US authorities got NSA whistleblower Edward Snowden's middle name wrong on extradition request, says Hong Kong
US complains Hong Kong was 'simply trying to create a pretext for not acting on the provisional arrest request'
Thursday 27 June 2013
Hong Kong officials say the US government got National Security Agency leaker Edward Snowden's middle name wrong in documents it submitted to back a request for his arrest.
Mr Snowden hid in Hong Kong for several weeks after revealing secret US surveillance programs. Hong Kong allowed him to fly to Moscow on Sunday, saying the request for his arrest did not fully comply with its requirements.
Justice Secretary Rimsky Yuen said that discrepancies in the paperwork filed by US authorities were to blame, although the US Justice Department denied that.
Mr Yuen said Hong Kong immigration records listed Mr Snowden's middle name as Joseph, but the US government used the name James in some documents and referred to him only as Edward J Snowden in others.
“These three names are not exactly the same, therefore we believed that there was a need to clarify,” he said. Mr Yuen said authorities also did not provide Snowden's passport number.
The decision to let Mr Snowden leave Hong Kong angered the White House, which said it damaged US-Chinese relations.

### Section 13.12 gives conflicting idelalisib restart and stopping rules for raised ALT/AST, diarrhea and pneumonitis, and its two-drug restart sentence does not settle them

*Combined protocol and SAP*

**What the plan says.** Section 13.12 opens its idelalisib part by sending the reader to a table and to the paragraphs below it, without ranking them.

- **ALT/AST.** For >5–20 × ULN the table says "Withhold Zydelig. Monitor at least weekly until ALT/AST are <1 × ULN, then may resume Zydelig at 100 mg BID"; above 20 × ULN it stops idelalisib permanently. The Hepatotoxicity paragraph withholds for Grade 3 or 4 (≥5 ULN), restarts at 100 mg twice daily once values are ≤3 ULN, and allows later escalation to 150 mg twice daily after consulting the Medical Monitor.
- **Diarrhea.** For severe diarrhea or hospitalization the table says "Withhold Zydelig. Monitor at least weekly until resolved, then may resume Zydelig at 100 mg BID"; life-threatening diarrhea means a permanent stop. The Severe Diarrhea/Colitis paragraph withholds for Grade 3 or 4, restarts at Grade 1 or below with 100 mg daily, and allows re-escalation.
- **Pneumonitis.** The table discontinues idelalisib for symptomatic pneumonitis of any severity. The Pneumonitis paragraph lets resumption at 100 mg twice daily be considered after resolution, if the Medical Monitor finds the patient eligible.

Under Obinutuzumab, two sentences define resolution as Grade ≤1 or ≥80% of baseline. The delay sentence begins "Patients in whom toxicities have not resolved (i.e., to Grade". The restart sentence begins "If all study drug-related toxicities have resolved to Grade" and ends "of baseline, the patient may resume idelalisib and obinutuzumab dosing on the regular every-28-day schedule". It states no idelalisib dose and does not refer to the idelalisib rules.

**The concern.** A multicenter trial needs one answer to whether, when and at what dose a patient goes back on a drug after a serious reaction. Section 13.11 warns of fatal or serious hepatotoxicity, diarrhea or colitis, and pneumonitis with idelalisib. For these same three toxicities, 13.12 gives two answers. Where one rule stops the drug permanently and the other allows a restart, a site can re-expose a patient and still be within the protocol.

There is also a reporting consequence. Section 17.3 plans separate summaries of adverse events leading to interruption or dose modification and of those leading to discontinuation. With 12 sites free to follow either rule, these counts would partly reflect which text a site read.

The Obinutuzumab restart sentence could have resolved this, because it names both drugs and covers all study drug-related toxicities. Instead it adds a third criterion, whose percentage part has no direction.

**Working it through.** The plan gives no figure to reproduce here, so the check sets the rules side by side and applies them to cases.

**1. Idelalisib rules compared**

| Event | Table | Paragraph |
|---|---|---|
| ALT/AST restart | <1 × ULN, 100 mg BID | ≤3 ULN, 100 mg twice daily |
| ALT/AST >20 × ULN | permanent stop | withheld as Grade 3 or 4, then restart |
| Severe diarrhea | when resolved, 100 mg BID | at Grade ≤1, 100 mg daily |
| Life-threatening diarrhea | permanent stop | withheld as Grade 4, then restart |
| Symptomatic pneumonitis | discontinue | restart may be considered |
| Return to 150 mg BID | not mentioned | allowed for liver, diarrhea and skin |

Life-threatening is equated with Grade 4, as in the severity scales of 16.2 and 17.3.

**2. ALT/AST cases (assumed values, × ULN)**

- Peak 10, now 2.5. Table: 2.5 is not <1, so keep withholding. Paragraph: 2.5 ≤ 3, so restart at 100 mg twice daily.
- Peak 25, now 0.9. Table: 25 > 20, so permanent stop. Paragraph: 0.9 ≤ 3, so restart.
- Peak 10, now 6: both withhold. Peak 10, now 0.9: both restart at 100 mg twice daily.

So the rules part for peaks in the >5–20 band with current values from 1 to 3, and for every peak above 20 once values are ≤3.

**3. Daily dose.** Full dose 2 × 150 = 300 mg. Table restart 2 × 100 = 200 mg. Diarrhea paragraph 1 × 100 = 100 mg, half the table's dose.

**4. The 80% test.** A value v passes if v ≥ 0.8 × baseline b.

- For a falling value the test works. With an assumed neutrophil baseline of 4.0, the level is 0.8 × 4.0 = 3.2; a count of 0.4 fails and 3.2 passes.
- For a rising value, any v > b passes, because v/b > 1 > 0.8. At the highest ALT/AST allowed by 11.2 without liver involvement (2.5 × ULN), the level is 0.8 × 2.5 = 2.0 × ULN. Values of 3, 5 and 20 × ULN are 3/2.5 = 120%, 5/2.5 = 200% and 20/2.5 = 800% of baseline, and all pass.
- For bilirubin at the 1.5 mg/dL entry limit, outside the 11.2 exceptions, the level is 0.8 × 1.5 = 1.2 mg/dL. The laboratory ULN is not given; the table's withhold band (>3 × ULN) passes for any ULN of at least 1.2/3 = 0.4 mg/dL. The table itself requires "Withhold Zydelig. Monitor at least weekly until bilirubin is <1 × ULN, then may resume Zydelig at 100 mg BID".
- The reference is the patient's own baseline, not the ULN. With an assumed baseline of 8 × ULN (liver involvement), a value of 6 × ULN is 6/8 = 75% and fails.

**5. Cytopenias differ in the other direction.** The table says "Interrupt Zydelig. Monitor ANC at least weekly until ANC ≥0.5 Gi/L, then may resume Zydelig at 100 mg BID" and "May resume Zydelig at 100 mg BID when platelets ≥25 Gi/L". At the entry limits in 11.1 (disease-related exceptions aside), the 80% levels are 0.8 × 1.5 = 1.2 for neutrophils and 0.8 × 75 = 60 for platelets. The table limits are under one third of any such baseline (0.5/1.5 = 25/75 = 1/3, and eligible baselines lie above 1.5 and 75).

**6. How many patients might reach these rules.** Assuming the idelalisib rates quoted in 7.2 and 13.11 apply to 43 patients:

The Justice Department rejected the notion Hong Kong had required clarification about Mr Snowden's middle name - or that it needed his passport number, saying the US had provided to Hong Kong all that was required under the terms of their extradition treaty.
“The fugitive's photos and videos were widely reported through multiple news outlets. That Hong Kong would ask for more information about his identity demonstrates that it was simply trying to create a pretext for not acting on the provisional arrest request,” a spokeswoman said.
Mr Yuen said the confusion over Mr Snowden's identification and his passport were among factors that delayed an arrest. He said the government requested clarification from its counterparts in the US on Friday.
“Up until the moment of Snowden's departure, the very minute, the US Department of Justice did not reply to our request for further information. Therefore, in our legal system, there is no legal basis for the requested provisional arrest warrant,” Mr Yuen said. In the absence of such a warrant, the “Hong Kong government has no legal basis for restricting or prohibiting Snowden leaving Hong Kong.”
Mr Snowden flew from Hong Kong to Moscow and was expected to seek asylum in Ecuador.
Mystery surrounds his whereabout after Russian President Vladimir Putin said that Mr Snowden was in the transit area of Sheremetyevo Airport. Mr Putin said he had not passed through immigration and was free to go where he liked.
He booked a seat on a Havana-bound flight on Monday en route to Venezuela, but did not board the plane. His ultimate destination was believed to be Ecuador.
But the US move to annul Mr Snowden's passport may have severely complicated his travel plans. Exiting the transit area would require either boarding a plane or passing through border control, both of which require a valid passport or other documentation.
Hordes of journalists armed with laptops and photo and video cameras have camped in and around the airport, looking for Mr Snowden.
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